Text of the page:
Pets aren't fans of hot weather what with their fur coats and limited abilities to eliminate heat from their bodies. What that means for you as a pet owner is that you need to limit your pet's exposure to hot weather conditions, keep them hydrated and provide as much cool comfort as you can. Paying attention to your pet's comfort level can go a long way towards preventing your pet from the dangers of overheating. Here are some things you can do to help your pet get through the dog days of summer:
Leave Your Dog at Home
Don't take your dog to the store with you during the heat of the day. You might find you stay in the store longer than you anticipated. Meanwhile, your car gets hotter and hotter and your dog starts to suffer from overheating. Oregon has a "good Samaritan" law that allows a passerby to break the window of a car with a pet inside during hot weather. Don't risk a broken window, a fine and a sick dog -- just leave them at home for their own safety.
Clip but Don't Shave a Coat
Thick-coated pets have it the worst in the hot weather and getting their coats clipped is a mercy for them. However, make sure the groomer doesn't shave the coat down to just above the skin. Your cat or dog needs a little protection from the sun. Leaving a little of the coat in place protects their skin from sunburn and also gives them insulation during a cool night.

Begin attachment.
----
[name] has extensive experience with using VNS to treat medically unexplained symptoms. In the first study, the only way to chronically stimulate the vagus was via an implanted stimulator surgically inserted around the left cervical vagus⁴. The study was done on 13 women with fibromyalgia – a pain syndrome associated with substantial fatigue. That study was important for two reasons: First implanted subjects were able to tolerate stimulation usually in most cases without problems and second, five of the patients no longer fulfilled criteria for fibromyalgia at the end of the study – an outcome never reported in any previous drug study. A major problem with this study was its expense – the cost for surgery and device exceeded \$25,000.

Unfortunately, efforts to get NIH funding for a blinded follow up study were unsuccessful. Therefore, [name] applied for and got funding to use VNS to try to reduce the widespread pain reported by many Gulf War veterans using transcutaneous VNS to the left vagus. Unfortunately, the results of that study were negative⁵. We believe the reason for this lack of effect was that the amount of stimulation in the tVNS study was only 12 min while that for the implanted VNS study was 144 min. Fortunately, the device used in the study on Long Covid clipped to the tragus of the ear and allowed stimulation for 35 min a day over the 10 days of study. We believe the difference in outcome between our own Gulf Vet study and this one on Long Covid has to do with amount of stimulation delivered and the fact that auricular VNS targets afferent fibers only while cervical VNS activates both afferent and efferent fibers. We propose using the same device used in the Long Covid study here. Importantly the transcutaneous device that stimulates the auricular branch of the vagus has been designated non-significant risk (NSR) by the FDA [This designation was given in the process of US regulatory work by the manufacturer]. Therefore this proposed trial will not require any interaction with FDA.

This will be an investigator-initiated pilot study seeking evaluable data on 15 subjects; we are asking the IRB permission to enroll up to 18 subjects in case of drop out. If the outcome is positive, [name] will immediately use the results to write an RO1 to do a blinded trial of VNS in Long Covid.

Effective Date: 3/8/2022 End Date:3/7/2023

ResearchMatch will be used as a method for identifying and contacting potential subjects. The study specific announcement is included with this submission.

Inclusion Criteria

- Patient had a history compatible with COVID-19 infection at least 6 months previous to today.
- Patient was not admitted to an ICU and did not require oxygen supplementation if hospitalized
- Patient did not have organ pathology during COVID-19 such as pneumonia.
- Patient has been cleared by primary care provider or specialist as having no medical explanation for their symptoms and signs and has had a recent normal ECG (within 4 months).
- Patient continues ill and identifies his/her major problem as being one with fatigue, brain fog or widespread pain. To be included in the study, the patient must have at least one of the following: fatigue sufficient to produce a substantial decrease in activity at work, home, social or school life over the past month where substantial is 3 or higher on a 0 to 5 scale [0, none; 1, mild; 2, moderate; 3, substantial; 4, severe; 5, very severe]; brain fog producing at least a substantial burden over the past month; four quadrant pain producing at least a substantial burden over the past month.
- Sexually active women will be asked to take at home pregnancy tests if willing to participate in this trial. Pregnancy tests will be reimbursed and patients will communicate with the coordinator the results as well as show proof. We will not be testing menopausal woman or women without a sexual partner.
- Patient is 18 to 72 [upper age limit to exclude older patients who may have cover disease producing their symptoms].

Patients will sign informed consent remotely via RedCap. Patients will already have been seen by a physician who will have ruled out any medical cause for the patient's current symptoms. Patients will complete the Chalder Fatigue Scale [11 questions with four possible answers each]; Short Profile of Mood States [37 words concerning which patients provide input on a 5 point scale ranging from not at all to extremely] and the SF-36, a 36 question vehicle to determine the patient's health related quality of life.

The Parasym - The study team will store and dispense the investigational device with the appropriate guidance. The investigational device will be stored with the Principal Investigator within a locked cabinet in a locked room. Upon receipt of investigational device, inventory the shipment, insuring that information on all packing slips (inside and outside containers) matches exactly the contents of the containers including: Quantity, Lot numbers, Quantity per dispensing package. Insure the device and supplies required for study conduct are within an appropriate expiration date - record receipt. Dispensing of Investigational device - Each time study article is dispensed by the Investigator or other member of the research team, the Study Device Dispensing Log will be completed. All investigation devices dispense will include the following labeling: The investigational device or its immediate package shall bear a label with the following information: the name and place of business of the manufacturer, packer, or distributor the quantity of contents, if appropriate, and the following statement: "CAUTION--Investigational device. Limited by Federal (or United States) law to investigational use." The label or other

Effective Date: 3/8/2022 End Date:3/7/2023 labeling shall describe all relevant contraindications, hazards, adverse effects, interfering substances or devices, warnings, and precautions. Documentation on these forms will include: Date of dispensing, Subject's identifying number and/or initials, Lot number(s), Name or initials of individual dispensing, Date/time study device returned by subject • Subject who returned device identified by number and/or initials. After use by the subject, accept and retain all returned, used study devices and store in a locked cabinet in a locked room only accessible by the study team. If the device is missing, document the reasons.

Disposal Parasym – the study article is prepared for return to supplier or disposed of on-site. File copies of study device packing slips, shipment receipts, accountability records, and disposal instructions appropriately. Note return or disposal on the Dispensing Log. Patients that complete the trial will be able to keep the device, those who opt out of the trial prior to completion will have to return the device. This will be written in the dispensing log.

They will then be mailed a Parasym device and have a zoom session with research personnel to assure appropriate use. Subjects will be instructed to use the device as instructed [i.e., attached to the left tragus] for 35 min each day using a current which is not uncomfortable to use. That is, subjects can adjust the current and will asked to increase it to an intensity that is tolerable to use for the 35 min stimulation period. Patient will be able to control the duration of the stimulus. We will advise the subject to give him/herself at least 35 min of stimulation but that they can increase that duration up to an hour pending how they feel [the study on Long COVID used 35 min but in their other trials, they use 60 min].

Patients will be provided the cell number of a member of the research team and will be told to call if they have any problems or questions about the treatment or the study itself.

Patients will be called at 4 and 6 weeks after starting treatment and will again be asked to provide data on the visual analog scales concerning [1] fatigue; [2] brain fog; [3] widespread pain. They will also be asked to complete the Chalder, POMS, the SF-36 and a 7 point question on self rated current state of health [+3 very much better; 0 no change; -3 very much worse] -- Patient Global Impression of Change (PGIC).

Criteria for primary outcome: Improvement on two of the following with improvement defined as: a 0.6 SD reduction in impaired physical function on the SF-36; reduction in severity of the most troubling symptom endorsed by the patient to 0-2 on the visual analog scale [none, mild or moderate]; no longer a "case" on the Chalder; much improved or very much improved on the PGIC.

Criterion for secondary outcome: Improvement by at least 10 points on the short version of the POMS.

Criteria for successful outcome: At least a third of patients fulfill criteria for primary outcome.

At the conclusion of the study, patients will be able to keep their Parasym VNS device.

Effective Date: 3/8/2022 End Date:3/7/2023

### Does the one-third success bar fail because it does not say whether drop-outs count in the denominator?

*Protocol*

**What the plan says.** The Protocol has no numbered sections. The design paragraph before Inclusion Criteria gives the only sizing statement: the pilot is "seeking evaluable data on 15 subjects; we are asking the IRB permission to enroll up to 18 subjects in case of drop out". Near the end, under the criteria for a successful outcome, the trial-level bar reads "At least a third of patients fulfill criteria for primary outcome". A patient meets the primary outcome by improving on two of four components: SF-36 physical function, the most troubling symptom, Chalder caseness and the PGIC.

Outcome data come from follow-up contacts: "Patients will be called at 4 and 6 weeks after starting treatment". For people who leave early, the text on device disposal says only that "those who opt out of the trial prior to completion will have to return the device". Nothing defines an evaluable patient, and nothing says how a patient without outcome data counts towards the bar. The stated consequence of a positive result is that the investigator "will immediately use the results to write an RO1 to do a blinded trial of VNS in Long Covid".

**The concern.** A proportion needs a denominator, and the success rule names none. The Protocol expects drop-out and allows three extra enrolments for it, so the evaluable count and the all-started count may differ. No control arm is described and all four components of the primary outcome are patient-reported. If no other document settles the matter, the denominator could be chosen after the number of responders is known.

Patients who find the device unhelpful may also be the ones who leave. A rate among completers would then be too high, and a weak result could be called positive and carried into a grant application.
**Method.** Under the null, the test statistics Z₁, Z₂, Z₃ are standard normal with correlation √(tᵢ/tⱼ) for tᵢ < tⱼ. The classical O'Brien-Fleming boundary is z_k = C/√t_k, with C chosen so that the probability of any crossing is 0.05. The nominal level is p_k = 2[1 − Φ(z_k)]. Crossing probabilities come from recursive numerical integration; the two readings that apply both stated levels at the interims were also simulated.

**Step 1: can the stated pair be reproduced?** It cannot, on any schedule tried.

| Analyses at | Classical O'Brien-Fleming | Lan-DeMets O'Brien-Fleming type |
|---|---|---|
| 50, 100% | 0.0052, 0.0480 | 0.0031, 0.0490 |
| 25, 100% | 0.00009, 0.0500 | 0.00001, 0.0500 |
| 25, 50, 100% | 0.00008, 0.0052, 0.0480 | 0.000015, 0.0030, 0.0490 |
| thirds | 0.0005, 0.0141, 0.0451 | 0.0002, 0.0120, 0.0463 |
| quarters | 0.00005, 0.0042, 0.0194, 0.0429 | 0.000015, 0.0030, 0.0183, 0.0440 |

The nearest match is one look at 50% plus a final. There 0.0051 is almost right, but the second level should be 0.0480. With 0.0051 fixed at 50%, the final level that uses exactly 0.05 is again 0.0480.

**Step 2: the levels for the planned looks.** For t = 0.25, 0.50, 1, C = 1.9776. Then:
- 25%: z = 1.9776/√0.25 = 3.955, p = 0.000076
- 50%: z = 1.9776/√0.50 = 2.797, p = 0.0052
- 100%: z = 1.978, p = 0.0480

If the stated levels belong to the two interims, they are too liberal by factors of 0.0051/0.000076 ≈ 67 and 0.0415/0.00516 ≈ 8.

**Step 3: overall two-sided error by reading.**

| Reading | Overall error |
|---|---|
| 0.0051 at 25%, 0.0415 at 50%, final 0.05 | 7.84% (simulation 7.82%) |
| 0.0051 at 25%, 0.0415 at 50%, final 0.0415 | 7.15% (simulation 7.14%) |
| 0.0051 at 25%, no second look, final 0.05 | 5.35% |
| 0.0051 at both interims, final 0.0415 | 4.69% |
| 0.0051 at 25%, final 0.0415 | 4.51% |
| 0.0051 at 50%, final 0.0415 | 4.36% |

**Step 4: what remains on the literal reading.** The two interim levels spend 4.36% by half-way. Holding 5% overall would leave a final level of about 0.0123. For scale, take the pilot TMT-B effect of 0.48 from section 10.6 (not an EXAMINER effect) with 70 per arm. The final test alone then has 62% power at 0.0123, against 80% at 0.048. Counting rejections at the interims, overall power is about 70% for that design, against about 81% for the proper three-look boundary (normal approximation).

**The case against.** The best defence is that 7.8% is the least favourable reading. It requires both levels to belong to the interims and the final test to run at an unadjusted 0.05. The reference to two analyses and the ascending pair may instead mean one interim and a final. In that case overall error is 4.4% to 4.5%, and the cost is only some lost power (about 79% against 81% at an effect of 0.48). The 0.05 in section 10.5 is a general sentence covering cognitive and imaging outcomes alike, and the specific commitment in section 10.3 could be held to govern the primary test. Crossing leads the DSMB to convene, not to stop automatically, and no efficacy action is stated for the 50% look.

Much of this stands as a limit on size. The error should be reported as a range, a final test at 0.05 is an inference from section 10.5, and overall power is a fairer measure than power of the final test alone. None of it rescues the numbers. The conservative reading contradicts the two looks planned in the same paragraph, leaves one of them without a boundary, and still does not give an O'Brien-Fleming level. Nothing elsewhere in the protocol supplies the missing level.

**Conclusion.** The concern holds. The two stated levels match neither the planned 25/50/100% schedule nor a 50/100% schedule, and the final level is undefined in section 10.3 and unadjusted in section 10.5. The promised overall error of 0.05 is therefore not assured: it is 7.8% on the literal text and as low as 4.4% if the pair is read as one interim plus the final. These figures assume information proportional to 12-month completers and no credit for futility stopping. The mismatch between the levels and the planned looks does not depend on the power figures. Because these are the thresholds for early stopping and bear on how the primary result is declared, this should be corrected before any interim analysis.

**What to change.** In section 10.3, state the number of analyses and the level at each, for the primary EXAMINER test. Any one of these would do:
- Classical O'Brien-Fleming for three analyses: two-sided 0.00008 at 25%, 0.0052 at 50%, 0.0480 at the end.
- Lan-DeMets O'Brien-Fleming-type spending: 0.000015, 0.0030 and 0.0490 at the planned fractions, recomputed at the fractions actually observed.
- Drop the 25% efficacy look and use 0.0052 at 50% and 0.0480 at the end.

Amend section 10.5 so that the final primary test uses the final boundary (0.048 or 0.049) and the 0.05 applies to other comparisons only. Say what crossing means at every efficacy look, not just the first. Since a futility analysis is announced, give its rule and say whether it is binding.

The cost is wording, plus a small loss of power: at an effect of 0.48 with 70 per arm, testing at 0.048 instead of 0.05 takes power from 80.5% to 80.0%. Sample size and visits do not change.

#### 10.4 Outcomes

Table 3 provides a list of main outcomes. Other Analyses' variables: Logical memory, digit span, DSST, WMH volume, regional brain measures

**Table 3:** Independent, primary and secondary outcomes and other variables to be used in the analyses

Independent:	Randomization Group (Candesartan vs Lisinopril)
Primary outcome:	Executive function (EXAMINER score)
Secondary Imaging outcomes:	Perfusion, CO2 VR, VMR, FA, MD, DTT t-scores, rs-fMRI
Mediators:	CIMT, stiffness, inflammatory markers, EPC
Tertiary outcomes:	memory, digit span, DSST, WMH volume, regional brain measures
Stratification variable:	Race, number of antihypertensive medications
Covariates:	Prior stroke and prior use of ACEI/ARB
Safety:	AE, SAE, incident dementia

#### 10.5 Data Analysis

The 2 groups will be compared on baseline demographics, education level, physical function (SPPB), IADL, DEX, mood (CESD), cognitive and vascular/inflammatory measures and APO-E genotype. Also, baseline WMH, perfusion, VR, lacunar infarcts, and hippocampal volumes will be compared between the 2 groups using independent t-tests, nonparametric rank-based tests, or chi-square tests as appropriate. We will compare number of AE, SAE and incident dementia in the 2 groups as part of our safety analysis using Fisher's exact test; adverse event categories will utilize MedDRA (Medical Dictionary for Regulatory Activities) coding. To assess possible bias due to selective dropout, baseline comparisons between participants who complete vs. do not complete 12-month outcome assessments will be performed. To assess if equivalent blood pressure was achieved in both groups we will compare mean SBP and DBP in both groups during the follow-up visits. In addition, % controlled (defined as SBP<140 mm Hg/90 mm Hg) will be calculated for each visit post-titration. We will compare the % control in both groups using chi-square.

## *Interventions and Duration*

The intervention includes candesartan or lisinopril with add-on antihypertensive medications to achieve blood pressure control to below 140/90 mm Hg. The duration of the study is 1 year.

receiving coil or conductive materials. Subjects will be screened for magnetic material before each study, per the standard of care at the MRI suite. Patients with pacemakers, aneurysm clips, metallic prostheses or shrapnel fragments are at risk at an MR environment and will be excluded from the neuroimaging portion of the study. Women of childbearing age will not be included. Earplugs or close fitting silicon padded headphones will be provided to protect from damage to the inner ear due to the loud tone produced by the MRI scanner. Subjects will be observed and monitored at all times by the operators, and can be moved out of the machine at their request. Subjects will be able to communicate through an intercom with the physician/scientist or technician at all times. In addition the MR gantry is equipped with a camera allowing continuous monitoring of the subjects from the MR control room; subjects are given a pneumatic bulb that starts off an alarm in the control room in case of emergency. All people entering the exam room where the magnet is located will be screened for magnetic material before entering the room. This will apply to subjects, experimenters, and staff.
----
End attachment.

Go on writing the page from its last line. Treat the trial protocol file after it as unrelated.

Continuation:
Keep the House Cool for Your Pets
Are you in the habit of turning up the temperature on the AC while you're gone for the day? Don't go too far up the dial as your pets need to stay cool, too. It's fine to turn up the temperature a couple of degrees to save on energy costs, but make sure the house doesn't get too warm. Your pets need to stay comfortable, too, and they rely on the AC just as much as you do.
Pay Attention for Signs of Distress
It's normal for a dog to pant in hot weather and for a cat to look lethargic as they sleep away the heat of the day. But if your dog or cat is exhibiting any of these following symptoms, they're overheating and you need to take action, including getting your pet to a veterinarian right away.
Signs of overheating include:
• Excessive panting
• Disorientation or confusion
• Rapid breathing and pulse
• Stumbling or staggering
• Bright red tongue
These signs tend to be more subtle in cats than dogs, but they're still a sure sign of heatstroke in either species. Both cats and dogs require immediate treatment in the form of wet towels soaked in cool water laid on the head and torso and offer warm water for the animal to drink. Don't force water on the animal as they may not be able to drink properly. Seek emergency veterinary care if the animal is not responding well to attempts to cool down their body.
Remember: if you're hot, so are your pets. Don't overlook their need to stay cool in hot weather and make the effort to give them a comfortable environment. Everyone stays happy and healthy when care is taken to avoid the worst of the summer heat.